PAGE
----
Native American Heritage Month
November is Native American Heritage Month! On November 3, 1990 President George H. W. Bush declared the month of November Native American History Month. This month is dedicated to educating the general public about Native American culture, raising public awareness about the unique challenges Native American people have faced (both historically and in the present), and how they work to overcome these challenges. November is a time to celebrate their rich and diverse culture, tradition, and history.
Native American Scientists
Native American scientists have had an important effect on technology over the years. From the farthest reaches of outer space to the tiniest pieces of computer hardware, Native Americans continue to influence research, science, and applied technologies that change our world for the better! To celebrate this important month we would like to honor some of the amazing men and women who have changed the world through science, technology, and innovation.
Mary G. Ross
Mary Golda Ross was born in Park Hill, Oklahoma in 1908. She was the great granddaughter of Cherokee Chief John Ross. As a child she lived with her grandparents in the Cherokee Nation capital of Tahlequah where she attended school.
Ross became known as the first female Native American engineer. She specialized in aerospace design, and is known for being one of the "first to reach the stars". Her aerospace designs helped interplanetary space travel, manned and unmanned Earth orbiting flights, and the studies of orbiting satellites. Mary G. Ross not only changed the way we view space and space travel, but she also changed the lives of others. After her retirement in 1973 she worked and recruited young women and Native American youth into engineering careers. She also supported the American Indians in the Science and Engineering Society (AISES) and the Counsel of Energy Resource Tribes.
Laurie Alvord was born in Crownpoint, New Mexico; located in the Navajo Reservation, in 1958. Alvord is a member of the Tsinnajinne' (Black Streaked Wood) clan (Ponderosa Pine), and of the Ashihii' Dine' (Salt People) clan. After her graduation from Dartmouth College, where she majored in psychology and minored in Native American studies, Alvord attended Stanford University Medical School where she earned her M.D. in 1985.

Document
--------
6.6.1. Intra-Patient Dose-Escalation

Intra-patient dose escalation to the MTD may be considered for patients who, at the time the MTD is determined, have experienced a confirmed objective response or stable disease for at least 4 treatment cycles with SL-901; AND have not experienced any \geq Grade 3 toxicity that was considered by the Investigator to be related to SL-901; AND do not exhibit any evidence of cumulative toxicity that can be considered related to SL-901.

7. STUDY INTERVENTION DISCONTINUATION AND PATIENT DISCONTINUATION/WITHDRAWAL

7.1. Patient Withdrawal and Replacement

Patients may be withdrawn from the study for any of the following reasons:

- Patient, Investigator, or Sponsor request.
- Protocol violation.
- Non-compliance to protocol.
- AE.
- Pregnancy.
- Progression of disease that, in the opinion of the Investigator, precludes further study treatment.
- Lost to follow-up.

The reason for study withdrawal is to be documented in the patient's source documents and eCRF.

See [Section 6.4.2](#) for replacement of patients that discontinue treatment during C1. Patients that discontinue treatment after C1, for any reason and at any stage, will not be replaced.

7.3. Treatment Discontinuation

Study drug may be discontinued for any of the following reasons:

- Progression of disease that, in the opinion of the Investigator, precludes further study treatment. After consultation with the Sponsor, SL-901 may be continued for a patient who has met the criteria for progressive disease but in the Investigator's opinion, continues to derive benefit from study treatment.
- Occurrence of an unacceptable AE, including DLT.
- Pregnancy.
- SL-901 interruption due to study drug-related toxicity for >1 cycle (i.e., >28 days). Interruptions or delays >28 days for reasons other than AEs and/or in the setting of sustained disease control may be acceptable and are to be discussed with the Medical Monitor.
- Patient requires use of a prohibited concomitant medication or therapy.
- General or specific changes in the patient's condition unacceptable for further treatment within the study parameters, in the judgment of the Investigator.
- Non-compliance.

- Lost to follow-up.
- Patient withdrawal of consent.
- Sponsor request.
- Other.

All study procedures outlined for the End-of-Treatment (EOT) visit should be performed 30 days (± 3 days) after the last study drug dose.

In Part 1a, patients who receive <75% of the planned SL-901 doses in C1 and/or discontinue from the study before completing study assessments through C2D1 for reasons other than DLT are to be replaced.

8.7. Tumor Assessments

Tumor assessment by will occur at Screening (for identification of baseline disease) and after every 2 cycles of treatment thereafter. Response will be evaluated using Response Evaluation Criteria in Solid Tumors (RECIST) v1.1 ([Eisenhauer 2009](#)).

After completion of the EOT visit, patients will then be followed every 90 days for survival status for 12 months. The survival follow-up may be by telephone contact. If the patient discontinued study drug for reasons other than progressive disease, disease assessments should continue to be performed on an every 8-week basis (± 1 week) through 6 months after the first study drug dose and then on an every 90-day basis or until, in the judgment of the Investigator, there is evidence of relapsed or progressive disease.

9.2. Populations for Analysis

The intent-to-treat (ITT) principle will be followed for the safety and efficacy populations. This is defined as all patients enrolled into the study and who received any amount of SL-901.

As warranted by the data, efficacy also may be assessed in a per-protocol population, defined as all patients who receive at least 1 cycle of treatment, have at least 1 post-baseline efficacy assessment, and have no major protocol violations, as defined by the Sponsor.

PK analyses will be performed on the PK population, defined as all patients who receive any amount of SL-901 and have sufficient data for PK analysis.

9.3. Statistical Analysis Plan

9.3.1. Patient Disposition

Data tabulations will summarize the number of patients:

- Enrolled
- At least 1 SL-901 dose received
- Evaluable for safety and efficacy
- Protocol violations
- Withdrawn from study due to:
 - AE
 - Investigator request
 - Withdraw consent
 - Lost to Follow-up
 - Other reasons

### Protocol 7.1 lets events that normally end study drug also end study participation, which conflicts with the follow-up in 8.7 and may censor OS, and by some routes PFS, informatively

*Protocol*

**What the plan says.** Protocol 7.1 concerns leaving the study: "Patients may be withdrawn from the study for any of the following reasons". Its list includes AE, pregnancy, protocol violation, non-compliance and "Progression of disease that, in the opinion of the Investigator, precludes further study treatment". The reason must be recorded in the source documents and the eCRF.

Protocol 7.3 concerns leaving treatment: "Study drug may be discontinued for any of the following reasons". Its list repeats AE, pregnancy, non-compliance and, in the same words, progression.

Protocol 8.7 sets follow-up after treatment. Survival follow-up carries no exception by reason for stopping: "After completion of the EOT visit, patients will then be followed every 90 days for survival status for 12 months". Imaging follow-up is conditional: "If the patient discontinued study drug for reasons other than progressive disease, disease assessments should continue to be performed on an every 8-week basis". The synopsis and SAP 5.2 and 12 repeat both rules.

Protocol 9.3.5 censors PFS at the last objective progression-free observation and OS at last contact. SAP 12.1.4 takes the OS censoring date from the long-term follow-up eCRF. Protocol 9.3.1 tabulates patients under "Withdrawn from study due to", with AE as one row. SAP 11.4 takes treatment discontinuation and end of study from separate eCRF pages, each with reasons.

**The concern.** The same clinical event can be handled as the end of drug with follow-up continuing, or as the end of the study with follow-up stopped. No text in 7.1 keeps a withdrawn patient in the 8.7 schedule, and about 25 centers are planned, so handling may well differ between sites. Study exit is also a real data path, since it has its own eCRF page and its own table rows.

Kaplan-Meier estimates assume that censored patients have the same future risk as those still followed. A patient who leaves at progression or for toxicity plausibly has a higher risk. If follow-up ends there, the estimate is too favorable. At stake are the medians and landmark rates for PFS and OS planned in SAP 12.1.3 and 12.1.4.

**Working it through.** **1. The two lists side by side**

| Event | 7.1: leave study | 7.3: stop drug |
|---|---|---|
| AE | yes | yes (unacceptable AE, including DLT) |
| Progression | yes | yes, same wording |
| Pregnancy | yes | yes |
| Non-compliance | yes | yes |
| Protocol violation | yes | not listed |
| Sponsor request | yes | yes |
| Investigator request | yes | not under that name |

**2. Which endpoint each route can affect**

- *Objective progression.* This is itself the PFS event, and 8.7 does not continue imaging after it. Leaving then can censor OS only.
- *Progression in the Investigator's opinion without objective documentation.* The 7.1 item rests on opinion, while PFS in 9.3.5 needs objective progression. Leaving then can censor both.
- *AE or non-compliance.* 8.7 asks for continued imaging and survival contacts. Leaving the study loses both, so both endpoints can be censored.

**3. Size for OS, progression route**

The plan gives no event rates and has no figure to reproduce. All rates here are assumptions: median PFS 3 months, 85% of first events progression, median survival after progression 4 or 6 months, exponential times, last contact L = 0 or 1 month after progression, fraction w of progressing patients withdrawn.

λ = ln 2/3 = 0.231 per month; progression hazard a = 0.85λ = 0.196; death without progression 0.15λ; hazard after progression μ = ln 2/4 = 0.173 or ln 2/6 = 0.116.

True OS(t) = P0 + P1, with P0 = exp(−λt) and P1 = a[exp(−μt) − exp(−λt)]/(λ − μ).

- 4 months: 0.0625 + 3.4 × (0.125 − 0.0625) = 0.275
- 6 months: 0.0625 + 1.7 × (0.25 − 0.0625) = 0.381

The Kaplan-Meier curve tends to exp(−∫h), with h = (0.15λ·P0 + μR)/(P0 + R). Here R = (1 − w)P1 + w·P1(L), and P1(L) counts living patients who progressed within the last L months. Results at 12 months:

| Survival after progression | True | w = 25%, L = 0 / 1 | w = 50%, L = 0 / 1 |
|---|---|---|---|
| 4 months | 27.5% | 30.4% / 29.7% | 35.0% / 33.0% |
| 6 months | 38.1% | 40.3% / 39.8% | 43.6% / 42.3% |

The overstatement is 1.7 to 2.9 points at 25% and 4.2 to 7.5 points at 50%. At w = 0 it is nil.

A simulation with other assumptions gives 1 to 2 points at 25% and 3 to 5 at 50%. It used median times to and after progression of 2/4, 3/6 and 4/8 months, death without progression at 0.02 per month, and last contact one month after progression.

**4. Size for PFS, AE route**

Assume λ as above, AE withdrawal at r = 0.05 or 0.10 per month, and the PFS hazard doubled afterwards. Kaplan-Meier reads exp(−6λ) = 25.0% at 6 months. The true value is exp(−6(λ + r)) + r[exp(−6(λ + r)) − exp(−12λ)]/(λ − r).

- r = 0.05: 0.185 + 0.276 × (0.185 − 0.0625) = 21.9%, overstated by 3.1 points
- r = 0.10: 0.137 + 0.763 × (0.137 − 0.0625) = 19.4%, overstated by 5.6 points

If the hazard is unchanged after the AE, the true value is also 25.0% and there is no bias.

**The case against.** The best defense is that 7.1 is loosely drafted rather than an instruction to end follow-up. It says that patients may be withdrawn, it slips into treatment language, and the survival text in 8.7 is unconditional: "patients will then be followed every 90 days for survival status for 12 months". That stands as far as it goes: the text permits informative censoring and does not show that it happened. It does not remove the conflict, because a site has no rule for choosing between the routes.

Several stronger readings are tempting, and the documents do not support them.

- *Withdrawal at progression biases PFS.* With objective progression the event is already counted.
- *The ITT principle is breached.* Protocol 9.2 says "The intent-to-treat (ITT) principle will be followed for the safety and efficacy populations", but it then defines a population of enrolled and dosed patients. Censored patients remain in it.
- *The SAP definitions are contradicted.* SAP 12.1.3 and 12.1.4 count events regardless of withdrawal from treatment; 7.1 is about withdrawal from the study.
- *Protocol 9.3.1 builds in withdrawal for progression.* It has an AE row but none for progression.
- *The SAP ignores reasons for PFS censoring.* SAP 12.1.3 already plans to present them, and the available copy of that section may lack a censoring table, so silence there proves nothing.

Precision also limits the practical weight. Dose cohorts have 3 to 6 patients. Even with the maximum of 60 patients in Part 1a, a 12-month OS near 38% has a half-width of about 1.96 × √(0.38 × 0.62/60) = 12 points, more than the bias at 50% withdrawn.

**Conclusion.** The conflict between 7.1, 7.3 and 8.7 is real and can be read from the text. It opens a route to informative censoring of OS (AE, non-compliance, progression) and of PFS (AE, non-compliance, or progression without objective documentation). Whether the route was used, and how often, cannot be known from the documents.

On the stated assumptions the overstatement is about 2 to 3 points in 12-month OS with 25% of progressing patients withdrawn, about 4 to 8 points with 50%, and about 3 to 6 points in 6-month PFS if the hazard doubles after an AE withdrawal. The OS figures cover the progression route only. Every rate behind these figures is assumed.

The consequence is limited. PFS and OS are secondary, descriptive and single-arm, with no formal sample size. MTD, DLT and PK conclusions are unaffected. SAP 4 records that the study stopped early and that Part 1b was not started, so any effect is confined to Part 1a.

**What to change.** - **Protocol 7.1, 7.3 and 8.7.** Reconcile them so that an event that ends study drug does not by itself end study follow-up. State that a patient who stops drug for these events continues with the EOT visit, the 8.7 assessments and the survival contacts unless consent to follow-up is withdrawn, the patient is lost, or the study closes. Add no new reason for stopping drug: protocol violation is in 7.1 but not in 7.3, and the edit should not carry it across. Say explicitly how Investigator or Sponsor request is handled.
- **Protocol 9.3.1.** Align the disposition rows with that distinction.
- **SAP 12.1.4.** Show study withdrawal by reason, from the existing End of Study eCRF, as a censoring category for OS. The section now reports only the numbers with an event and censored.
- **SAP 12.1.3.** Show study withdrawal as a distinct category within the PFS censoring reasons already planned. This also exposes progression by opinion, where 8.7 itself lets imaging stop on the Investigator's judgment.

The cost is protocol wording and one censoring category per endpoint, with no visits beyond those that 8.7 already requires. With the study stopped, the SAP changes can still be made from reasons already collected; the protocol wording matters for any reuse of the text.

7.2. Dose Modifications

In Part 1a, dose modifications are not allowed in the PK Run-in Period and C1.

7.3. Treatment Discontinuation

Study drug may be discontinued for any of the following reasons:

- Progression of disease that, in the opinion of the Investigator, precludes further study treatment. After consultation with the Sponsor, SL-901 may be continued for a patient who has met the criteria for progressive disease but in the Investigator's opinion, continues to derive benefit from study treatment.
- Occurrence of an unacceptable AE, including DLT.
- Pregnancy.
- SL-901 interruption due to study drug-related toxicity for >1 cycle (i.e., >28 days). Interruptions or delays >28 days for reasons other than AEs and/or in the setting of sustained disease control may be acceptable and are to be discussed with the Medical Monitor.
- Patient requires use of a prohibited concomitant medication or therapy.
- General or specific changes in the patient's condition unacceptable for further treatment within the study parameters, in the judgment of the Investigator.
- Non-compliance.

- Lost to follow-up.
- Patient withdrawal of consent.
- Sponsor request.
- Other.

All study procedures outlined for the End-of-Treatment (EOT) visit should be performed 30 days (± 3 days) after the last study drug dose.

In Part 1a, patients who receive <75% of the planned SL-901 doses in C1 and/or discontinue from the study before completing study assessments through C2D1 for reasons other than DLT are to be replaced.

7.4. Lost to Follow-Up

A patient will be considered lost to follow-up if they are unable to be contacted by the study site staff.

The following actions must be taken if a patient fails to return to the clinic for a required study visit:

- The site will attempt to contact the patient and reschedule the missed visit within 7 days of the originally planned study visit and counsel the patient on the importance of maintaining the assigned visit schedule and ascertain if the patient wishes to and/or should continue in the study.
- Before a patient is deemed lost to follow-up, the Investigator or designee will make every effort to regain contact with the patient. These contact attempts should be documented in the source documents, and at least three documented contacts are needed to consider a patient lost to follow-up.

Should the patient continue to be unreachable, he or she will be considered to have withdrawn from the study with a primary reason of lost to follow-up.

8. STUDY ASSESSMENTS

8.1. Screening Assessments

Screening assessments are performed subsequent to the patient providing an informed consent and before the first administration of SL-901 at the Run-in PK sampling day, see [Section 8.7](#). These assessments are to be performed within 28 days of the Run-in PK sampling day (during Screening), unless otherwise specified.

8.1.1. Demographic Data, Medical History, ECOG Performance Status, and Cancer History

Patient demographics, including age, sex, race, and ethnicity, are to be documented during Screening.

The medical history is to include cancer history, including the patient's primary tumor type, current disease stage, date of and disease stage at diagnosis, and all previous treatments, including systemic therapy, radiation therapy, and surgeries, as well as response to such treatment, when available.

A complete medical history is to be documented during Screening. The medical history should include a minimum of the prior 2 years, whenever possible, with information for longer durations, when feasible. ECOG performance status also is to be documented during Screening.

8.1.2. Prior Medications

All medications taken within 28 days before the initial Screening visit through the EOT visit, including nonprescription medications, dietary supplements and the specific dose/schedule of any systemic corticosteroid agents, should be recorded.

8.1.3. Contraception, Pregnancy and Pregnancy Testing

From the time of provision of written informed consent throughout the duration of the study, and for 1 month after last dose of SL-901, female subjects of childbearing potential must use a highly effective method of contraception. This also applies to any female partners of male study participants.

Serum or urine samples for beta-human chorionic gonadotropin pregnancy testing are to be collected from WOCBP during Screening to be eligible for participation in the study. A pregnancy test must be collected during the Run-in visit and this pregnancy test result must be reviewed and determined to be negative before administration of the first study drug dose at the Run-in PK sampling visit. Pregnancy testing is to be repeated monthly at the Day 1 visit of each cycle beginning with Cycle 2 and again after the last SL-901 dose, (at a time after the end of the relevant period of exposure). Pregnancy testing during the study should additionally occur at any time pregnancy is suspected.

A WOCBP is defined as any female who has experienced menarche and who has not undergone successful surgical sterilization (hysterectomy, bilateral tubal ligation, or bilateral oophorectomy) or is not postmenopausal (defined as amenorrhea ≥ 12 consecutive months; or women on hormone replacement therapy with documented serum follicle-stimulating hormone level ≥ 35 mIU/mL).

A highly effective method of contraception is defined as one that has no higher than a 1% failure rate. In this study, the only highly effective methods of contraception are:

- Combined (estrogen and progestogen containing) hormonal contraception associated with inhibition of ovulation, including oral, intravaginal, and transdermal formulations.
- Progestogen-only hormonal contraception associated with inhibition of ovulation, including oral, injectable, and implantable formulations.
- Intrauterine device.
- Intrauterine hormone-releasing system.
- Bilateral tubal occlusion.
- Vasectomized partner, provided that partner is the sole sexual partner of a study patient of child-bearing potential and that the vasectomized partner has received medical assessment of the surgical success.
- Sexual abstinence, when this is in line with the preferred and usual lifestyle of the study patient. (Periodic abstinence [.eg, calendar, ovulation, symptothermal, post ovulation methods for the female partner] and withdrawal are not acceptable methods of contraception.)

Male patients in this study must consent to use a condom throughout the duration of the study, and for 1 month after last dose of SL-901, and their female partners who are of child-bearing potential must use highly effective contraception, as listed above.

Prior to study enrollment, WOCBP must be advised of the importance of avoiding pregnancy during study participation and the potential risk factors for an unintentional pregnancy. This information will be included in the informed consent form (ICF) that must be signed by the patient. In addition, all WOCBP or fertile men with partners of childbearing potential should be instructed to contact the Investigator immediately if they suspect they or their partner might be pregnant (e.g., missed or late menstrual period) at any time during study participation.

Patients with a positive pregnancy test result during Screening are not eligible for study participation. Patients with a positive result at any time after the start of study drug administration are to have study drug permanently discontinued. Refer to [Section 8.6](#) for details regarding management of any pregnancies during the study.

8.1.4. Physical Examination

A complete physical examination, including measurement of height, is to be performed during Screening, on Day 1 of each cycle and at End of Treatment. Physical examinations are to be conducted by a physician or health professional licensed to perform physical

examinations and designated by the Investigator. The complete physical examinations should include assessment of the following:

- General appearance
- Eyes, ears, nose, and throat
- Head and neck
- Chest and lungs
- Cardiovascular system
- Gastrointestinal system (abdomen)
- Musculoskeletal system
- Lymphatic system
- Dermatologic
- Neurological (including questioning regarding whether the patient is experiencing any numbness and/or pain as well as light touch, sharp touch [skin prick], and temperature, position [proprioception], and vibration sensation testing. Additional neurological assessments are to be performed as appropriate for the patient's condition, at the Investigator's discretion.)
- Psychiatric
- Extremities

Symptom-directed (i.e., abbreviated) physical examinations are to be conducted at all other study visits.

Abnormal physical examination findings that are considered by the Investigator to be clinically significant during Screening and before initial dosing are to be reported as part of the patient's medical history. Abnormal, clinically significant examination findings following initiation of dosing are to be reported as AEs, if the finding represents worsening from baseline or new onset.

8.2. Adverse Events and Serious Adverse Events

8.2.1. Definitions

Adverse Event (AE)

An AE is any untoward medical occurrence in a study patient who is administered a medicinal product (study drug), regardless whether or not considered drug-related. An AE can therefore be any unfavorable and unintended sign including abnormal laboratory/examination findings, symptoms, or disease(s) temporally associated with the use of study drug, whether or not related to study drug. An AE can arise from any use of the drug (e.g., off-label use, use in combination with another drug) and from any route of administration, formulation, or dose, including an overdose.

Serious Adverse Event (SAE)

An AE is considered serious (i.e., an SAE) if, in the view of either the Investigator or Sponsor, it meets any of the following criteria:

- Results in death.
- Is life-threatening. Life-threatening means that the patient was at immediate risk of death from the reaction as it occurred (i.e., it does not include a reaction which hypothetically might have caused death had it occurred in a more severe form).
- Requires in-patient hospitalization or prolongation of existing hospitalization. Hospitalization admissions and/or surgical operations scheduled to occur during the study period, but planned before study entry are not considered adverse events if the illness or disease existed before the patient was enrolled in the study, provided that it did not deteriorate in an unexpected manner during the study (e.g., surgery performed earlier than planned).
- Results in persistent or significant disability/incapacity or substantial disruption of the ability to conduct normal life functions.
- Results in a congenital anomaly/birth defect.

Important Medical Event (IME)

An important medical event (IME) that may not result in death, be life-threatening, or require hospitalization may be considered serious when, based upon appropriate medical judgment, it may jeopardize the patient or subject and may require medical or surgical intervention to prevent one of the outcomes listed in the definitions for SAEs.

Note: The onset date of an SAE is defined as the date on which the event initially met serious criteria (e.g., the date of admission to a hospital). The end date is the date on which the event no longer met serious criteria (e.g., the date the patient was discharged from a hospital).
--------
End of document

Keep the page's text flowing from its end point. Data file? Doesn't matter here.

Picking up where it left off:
She then became the first board-certified female Diné surgeon. Alvord returned to her home in New Mexico on the Navajo reservation where she practices surgery with the in Indian Health Service. You can read about Alvord’s experiences as a surgeon while incorporating her love for her heritage in her autobiography The Scalpel and the Silver Bear.
Wallace Hampton Tucker
Dr. Wallace Hampden Tucker was born in McAlester, Oklahoma and is a part of the Choctaw tribe. Dr. Tucker attended the University of Oklahoma where he earned his bachelors degree in mathematics, his masters in physics, and then went on to earn his PhD in physics at the University of California in 1966. Tucker is a multi-talented scientist who specializes in astrophysics, is an award winning playwright, and an active environmentalist.
Hampden specializes in high energy astrophysics and is the spokesperson for the Smithsonian Astrophysical Observatory’s Chandra X-Ray Center. Dr. Tucker keeps in touch with his heritage by writing plays that reflect his ancestry and the struggles of mixed and full-blood Native Americans. Dr. Tucker is an active environmentalist, and he founded two non-profit organizations called the Fallbrook Land Conservancy and the San Diego Land Conservation Coalition.
Andrea Delgado-Olson is a member of the Ione Band of Miwok Indians in Northern Sierra Foothills of California.
Andrea is a program manager for Systers and GHC Communities at AnitaB.org, which is a non-profit organization aiming to recruit, retain, and advance women in technology. To help keep her connection with her Native American heritage as well as her love for technology, Andrea founded Native American Woman in Computing. Founding her organization helped Andrea connect with other Native women for support and mentorship in a field that she loves. She also works on multiple projects to preserve the Native American heritage and help raise awareness about Native American history and culture.